Seniors Calling. In the Event of a Fire


The issue of Fire Fighting Services, specifically municipal budgets that support emergency services, has, and continues to, percolate in the community of Sault Ste. Mare, Ontario.

In the fall of 2015, Professional Firefighters from within the ranks of the Sault Ste. Marie Professional Fire Fighters were dealt a serious blow to both, their ongoing municipal funding structure, visa vie cuts to frontline staff, as well as to their morale. This can’t have been an easy few months for The Professional Firefighters in Sault Ste. Marie.

The Association has embarked on a campaign to educate the public. A call to undertake a ‘Risk Assessment’ through the Ontario Fire Marshal’s office, is a  component of the awareness campaign

What does a pared back fire dept response look like, going from 17 firefighters on the job per shift rotation, (up until the recent cuts) down to 13, in broad strokes as impacted on community? And does a Risk Assessment take into consideration senior citizens and vulnerable populations, of which the Sault has both, and in increasing numbers? According to a 2011 Statistics Canada survey, 24% of Sault Ste. Marie’s population was considered as in the ‘vulnerable’ category; persons 65 years of age and older equated to 20% of the population. 37% of buildings in Sault Ste. Marie are pre-1960’s construction. 40% of buildings were constructed between 1961-1980, which makes the majority of those pre-sprinkler system building and Fire Code compliant.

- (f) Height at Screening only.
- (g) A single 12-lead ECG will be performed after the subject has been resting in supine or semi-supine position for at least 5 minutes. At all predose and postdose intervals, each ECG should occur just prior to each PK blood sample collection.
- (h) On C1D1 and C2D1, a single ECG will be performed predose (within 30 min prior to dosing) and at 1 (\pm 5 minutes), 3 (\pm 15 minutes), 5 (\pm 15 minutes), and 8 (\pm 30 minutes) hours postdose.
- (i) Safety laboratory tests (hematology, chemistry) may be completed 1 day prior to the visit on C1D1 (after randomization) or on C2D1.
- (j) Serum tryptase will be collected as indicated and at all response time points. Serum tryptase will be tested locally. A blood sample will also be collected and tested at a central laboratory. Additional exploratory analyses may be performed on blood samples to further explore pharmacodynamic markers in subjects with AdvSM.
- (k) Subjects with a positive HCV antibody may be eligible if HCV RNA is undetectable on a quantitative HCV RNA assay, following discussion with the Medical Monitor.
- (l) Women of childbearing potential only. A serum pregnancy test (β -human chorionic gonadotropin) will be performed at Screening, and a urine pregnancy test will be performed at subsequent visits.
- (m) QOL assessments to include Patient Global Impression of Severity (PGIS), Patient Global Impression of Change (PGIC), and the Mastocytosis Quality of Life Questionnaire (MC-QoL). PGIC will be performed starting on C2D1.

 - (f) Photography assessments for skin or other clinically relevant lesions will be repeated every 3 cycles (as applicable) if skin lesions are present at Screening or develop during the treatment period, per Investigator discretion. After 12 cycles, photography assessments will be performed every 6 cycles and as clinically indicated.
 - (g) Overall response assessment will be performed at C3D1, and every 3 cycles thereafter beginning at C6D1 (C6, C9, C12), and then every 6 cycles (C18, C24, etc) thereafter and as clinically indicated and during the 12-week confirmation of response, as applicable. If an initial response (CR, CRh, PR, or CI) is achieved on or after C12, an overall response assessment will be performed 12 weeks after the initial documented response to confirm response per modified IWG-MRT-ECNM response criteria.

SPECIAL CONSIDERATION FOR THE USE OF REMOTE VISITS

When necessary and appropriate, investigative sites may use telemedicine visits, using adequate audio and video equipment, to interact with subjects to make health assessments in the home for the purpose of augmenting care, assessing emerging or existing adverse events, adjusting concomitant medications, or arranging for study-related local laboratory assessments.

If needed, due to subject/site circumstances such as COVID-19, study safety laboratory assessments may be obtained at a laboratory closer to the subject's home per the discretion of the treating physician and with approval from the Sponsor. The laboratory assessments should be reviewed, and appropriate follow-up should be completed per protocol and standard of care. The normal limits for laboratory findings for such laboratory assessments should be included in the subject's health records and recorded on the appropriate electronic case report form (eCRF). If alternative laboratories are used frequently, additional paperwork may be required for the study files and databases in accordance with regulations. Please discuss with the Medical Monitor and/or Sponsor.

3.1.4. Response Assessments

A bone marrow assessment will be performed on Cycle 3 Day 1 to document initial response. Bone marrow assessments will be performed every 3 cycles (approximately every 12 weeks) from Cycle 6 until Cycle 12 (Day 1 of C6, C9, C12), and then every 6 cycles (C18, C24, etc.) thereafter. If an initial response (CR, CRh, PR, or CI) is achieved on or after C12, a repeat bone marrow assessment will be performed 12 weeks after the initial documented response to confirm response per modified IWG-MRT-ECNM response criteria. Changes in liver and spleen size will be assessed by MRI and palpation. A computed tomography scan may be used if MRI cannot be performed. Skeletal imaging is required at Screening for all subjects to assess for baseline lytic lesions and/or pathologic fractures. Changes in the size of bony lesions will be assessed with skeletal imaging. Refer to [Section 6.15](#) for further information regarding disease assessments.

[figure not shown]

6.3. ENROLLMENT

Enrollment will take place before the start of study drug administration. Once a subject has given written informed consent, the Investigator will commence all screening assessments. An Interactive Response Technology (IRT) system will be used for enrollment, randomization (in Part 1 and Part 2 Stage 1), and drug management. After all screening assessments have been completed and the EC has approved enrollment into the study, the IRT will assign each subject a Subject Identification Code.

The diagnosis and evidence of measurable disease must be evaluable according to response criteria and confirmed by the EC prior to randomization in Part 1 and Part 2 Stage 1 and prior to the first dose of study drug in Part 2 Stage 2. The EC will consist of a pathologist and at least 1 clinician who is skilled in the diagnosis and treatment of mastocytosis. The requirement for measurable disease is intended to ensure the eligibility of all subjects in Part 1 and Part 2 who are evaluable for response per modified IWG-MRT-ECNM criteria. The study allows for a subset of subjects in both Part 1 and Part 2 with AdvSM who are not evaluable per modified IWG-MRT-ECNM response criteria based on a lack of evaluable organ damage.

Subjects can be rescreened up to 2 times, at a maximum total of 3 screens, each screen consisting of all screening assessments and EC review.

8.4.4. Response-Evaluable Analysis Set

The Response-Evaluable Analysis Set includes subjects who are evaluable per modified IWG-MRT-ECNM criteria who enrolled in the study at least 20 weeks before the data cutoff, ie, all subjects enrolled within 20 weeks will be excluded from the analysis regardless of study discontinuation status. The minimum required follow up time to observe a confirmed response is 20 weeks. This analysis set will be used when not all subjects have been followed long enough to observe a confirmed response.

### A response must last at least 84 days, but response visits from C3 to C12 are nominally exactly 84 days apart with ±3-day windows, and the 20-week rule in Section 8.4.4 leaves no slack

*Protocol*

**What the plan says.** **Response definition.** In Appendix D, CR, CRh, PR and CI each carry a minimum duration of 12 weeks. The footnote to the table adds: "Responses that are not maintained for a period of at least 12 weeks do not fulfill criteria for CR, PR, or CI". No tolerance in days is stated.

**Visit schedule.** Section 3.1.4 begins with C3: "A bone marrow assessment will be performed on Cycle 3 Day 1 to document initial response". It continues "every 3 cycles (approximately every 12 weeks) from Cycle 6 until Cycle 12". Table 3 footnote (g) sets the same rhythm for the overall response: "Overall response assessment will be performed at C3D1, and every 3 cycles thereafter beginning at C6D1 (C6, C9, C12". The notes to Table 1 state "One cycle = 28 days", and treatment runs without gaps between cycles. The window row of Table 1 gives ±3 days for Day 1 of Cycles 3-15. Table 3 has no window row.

In the event of a fire, one can presumably hope that, in the complexities of fire suppression in vulnerable populations, the response of fire fighters is secured in compliance with best practises, and industry standards. Especially where multiple levels of care are in play. Many residents in retirement residences and long term care facilities, are using walkers, canes, and wheelchairs, not to mention hearing aids, and coping with diminished vision. Some residents, are in fact, deaf. Some are legally blind. A fire alarm going off creates confusion, and, in an attempt to either discover the source of the noise or to make a run for it, as we saw in the recent Scarborough fire on February 6th, 2016, at a Seniors Community Housing high-rise building, seniors who tried to escape, were panicked into hallways. Three seniors died from smoke and chemical fumes inhaled in the 5th Floor hallway.